Hooker vowed to project confidence in interviews with NFL teams, one of which will likely select the 25-year-old quarterback in either the first or second round of the draft. He knew teams would also want to examine his knee.
“I don’t think they would expect my leg to be as strong as it is now, 100% weight bearing by week six, doing lunges and squats,” said Hooker from the Senior Bowl practice field in early February.
Teams that interviewed Hooker wanted status updates and injury history. Hooker gave assurances this was his first major injury and said he plans to compete for a starting job during training camp, looking “better than ever.”
“I’m well beyond where I’m projected to be,” Hooker said of his recovery.
While Hooker’s optimism is commendable, it will be up to teams to determine whether his injury represents a long-term risk.
Hooker is one of several players managing injuries during the pre-draft process, including USC offensive lineman Andrew Vorhees (tore his right ACL at the combine) and Boise State safety JL Skinner (torn pectoral muscle sustained while training in February).
Teams typically follow a basic checklist to assess injury risk. Cincinnati Bengals director of player personnel Duke Tobin considers longevity or degenerative concerns, potential for production drop, recovery length, whether the player will “lose” explosion for good or heal “as a whole.”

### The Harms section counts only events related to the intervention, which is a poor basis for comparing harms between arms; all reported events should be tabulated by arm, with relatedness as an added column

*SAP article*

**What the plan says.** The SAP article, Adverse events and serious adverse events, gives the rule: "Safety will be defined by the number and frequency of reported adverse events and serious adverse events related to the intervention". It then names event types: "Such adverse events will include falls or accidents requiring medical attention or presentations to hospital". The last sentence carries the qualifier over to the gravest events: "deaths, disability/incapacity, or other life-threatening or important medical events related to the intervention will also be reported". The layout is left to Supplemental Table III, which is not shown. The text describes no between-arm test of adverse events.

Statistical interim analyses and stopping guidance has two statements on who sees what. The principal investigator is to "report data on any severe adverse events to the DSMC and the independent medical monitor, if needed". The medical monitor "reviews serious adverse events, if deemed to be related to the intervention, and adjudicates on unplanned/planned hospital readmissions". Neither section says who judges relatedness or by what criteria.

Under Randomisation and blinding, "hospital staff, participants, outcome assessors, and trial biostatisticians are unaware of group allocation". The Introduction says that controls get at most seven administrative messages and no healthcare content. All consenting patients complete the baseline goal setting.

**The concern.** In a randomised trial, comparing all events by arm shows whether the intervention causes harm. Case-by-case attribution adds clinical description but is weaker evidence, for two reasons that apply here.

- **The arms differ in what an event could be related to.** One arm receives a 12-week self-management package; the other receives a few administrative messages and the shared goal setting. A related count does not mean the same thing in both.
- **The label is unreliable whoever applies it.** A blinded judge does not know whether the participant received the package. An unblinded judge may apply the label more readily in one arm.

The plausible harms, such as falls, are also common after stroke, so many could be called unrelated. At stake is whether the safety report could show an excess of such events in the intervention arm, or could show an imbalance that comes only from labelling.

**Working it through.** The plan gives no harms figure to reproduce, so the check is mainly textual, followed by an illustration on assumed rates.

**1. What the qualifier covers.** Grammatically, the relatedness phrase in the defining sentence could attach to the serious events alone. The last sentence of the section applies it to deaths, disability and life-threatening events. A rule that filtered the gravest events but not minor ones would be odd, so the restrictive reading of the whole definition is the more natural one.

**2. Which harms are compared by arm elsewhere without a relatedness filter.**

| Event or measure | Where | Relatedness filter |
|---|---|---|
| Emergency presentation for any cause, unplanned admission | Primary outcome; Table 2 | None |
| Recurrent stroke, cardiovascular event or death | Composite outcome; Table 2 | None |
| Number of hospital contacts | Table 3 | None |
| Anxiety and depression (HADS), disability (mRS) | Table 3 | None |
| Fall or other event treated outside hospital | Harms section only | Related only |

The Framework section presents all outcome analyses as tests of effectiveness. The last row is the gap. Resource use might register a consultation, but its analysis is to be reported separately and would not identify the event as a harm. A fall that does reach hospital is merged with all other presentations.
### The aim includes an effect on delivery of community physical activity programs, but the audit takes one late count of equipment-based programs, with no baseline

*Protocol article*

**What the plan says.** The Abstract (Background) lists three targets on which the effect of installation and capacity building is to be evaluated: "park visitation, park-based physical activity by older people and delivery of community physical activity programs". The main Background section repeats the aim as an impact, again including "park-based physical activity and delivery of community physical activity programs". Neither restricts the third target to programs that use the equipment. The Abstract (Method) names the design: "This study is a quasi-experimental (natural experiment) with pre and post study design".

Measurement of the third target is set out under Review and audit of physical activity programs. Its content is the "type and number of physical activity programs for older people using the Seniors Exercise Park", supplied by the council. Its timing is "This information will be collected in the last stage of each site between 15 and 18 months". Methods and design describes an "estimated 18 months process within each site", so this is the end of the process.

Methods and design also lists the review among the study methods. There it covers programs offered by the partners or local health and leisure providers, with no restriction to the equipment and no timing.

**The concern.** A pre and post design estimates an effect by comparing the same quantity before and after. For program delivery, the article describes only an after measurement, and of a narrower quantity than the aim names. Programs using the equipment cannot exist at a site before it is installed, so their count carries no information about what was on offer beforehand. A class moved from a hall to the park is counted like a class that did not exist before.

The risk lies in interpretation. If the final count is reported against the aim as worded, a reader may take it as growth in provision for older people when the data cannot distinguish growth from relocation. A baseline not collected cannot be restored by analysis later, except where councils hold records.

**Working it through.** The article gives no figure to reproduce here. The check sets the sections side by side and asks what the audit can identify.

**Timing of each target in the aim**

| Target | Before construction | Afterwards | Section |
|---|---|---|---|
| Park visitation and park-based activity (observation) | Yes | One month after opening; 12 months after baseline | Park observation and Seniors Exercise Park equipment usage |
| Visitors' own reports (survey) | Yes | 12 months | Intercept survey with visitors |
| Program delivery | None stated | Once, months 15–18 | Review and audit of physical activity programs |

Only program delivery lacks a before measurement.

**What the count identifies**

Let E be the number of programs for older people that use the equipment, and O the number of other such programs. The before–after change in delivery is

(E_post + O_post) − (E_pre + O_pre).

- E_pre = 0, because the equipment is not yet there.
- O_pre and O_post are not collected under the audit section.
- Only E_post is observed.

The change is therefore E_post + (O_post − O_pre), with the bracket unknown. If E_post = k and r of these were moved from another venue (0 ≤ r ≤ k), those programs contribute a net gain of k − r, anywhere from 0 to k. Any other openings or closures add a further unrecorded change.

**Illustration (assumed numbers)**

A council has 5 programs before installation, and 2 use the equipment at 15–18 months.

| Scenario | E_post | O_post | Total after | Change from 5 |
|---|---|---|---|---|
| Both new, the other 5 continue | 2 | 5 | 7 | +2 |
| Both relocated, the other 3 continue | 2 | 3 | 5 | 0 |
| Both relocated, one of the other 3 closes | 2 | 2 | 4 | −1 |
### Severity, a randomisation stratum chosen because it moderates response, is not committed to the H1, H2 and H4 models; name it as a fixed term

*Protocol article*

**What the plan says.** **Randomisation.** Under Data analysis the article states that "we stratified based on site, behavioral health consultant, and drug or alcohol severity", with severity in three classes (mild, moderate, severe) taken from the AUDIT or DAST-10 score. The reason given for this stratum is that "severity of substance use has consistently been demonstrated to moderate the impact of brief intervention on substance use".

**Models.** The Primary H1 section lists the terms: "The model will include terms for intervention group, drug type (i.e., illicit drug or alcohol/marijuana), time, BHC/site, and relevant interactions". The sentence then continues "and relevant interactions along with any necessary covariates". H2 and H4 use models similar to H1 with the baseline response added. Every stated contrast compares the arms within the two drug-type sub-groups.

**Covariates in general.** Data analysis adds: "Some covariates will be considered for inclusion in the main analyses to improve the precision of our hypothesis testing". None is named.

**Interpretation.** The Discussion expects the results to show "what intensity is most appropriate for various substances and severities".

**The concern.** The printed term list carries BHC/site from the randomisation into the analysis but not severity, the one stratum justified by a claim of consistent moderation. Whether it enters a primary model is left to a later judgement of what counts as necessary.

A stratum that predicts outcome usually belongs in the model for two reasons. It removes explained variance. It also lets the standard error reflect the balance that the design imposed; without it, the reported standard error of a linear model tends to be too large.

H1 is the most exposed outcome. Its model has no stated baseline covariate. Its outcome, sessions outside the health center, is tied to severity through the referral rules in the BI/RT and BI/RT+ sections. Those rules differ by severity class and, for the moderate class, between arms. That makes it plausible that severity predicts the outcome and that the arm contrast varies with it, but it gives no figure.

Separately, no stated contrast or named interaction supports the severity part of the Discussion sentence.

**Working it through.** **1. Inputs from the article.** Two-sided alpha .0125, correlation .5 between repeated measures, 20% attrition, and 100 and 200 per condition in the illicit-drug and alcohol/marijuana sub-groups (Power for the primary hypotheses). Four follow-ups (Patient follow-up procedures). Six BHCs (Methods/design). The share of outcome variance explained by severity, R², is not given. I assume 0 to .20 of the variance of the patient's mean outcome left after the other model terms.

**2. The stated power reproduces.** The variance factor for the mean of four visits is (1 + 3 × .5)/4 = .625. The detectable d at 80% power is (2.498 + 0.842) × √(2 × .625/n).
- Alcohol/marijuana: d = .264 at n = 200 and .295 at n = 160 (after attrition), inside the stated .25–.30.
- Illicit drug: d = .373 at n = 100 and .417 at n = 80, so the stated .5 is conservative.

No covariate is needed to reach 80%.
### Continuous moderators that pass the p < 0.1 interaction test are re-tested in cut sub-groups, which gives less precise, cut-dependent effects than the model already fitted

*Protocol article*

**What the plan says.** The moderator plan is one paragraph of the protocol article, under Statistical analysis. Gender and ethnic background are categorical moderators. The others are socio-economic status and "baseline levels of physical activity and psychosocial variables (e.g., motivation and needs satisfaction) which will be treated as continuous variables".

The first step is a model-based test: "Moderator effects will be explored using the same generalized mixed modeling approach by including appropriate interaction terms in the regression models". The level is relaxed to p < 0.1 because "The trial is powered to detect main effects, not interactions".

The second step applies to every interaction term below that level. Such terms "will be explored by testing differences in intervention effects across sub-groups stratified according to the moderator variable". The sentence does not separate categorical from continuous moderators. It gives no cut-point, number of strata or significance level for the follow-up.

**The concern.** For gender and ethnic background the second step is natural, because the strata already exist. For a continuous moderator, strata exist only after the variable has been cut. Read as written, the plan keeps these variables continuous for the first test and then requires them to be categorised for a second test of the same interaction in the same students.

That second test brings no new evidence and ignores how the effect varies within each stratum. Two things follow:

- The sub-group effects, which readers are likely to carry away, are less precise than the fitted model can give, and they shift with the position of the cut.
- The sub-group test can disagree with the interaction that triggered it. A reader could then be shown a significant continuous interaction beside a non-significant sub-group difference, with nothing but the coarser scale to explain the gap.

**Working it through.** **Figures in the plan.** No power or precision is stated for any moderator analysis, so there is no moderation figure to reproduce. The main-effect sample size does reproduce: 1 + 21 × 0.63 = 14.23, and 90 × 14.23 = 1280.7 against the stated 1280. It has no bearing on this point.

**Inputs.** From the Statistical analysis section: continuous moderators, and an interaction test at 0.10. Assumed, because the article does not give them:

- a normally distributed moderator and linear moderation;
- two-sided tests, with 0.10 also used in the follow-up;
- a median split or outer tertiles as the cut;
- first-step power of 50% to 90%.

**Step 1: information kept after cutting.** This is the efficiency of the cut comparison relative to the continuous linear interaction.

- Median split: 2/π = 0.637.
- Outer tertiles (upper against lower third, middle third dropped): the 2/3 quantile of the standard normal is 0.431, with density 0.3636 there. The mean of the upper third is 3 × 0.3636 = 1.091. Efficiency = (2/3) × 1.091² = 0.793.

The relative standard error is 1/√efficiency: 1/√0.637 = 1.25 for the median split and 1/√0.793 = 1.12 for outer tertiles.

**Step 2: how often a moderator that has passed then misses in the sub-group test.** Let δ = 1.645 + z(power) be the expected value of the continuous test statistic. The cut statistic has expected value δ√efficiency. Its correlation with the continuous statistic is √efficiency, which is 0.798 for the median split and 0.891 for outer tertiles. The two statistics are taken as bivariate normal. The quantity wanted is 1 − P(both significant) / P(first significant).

“They’ve been playing football for all their life, so they all have stuff. Will the stuff threaten his ability to be effective or not?” Tobin said. “We might take a guy [the doctors] are less sure about sometimes, but we don’t shy from the info. We don’t lobby opinions. We don’t lobby scouts to grade him higher or lower, and we don’t lobby doctors to change their opinion.”
Team opinions on a player’s injury can vary wildly. Just take Kansas City Chiefs guard Trey Smith, who slipped to the sixth round of the 2021 draft amid concerns over a blood clot condition in his lungs, a known condition that Smith had addressed and played through while in college at Tennessee.
After the Chiefs selected Smith No. 226 overall — at least 125 slots lower than some projections — assistant general manager Mike Borgonzi told reporters, “we feel completely comfortable where he’s at medically to play for us.”
Two years later, Smith has started 33 games, won a Super Bowl and become one of the promising young guards in football.
For teams, the decision to select injured players takes conviction that will be tested at various stages of the draft process. The players, meanwhile, will begin draft day with an extra layer of uncertainty. Next week, players including Hooker can do little more than wait to see whether their draft stock was impacted by a medical review. They can also try to remain positive.
“My doctor … has done a great job communicating how my recovery should be and how I should take care of myself,” Hooker said. “I’ll be good to go by camp time, ready to compete, be better than ever.”